Rodney Eivers, a non-supernaturalist Christian, considers Christmas… and conflict.
How redeemable is a supernatural rationale for once-religious festivities which remain popular and become more and more secular as time goes on? There is a lot that is good about Christmas, particularly in its promotion of a spirit of goodwill in our community, and indeed world-wide, whether people are nominally Christian or not.
But as John Spong as remarked, the tale as told basically in the Bible books of Matthew and Luke, is a fairy story. Certainly, let us get a lot of fun and pleasure out of that story, as long as we remain aware that it is a fairy story.
Christmas is not a fairy story with respect to the real person whose birth we celebrate, however, the one whose life made such an impact on his followers, including the gospel writers, that they turned him into a god. Part of that process was to build up around Jesus of Nazareth the supernatural tales of his conception and birth which are so familiar to us.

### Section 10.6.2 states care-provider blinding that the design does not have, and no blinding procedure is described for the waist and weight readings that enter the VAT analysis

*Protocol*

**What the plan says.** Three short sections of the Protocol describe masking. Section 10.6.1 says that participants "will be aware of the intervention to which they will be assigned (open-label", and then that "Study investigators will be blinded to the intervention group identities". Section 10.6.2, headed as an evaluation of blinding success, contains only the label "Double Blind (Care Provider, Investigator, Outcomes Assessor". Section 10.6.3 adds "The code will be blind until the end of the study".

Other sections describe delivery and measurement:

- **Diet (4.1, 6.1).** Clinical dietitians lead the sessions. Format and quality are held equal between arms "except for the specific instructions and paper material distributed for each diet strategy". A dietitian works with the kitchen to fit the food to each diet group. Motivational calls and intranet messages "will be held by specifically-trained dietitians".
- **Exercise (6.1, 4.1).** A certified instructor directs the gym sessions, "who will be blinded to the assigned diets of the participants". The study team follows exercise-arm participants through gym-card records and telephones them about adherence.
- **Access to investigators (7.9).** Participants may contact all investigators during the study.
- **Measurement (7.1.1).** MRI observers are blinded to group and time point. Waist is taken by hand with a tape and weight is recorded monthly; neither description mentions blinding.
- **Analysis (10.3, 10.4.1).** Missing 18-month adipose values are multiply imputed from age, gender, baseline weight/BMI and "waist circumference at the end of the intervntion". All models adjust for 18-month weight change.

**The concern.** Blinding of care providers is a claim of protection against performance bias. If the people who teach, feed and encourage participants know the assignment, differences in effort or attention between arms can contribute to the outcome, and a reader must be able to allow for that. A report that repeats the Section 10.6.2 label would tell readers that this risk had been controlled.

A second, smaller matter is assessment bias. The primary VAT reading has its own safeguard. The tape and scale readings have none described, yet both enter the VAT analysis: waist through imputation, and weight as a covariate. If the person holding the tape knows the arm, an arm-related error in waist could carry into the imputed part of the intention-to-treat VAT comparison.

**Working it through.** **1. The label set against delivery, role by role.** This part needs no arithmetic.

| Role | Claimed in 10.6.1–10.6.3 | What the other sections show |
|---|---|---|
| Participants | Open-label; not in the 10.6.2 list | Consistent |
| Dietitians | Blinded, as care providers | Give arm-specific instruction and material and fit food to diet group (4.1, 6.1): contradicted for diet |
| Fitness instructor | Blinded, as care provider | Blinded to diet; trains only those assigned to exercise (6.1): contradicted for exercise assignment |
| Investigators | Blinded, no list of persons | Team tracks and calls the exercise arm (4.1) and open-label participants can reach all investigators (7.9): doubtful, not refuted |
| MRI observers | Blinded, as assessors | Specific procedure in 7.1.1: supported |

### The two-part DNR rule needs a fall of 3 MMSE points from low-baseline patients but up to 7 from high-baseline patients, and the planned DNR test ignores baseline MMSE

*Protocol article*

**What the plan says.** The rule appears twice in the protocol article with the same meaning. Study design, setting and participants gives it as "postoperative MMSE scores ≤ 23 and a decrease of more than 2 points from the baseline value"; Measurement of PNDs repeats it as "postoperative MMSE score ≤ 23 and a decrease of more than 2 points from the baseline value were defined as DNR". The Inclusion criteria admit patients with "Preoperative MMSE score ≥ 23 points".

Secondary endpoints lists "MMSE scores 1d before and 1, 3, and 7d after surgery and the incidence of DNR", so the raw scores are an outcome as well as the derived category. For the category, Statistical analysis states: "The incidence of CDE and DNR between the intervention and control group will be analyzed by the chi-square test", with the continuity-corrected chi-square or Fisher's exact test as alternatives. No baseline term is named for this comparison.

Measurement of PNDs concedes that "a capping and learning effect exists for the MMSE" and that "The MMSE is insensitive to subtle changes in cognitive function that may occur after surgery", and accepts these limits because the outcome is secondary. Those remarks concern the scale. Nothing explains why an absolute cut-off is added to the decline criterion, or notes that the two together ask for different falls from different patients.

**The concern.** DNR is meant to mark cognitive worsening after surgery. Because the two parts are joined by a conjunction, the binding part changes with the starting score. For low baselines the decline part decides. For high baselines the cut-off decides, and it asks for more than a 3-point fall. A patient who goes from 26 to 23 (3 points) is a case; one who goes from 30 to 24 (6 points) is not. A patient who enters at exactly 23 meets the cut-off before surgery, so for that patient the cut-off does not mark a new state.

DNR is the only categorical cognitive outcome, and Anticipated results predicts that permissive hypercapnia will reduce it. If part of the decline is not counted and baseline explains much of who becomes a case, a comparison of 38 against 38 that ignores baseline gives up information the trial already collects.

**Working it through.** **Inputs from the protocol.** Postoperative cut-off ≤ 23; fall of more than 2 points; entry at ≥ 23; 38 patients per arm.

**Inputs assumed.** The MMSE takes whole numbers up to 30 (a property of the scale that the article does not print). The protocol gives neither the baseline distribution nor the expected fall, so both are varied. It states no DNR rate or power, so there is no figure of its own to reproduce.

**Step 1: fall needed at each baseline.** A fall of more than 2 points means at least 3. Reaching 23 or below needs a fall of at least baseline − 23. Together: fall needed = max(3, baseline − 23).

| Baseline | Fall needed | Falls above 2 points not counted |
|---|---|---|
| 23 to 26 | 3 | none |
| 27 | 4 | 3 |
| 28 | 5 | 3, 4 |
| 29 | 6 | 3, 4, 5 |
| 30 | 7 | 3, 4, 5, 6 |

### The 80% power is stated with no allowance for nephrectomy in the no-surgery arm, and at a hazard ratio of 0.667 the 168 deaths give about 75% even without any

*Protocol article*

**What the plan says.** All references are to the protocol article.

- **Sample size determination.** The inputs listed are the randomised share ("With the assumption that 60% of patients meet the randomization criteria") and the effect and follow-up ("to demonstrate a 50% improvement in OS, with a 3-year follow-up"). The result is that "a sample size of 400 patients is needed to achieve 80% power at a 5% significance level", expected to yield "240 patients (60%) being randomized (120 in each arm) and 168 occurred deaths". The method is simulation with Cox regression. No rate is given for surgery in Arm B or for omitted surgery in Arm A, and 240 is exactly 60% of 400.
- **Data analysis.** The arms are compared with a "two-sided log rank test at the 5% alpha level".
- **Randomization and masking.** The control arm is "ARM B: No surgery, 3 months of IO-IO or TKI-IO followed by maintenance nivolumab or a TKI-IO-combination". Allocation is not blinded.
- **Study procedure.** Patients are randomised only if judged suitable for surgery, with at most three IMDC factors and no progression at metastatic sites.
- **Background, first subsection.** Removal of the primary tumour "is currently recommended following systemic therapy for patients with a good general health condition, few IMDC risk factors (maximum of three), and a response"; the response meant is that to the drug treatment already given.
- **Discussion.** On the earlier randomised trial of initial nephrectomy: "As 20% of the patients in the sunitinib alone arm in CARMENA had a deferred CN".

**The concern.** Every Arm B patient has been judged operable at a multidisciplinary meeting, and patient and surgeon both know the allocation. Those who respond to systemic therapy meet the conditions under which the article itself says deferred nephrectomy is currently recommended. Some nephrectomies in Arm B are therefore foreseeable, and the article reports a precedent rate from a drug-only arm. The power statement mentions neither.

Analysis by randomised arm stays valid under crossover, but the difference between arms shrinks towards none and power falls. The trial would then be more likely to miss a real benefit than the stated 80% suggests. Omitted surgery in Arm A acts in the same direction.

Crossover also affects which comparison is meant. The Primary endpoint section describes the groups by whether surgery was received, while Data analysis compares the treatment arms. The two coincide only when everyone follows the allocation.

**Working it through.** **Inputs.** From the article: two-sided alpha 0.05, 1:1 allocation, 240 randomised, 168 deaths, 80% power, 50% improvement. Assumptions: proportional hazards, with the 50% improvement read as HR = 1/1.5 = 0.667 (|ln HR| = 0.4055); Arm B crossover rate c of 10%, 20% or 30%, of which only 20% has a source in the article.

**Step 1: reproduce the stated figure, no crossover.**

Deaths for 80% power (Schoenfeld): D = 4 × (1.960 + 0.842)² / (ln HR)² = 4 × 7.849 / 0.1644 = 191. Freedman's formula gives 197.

But what about the human being behind this? He turned out to be far from the “Gentle, Jesus, meek and mild”; rather a person who took on the Roman Empire and of course got killed for his pains.
And yet in a way he overcame that empire. His legacy lives on in the world-wide Christian community.
How did he do this? He proclaimed a new way of dealing with domination and power. Although it has been corrupted by his later followers and the institutional church, his proclamation was “Love your enemies”. I have not had the opportunity to check this, but I understand that the quotations from the relevant passages in Mathew and Luke are given red-letter status by the Jesus Seminar as being probably close to the actual words of Jesus.
Moving ahead in time, in The Courier-Mail of 15th December 2020 we read this extract, quoting federal Australian politician, Barnaby Joyce.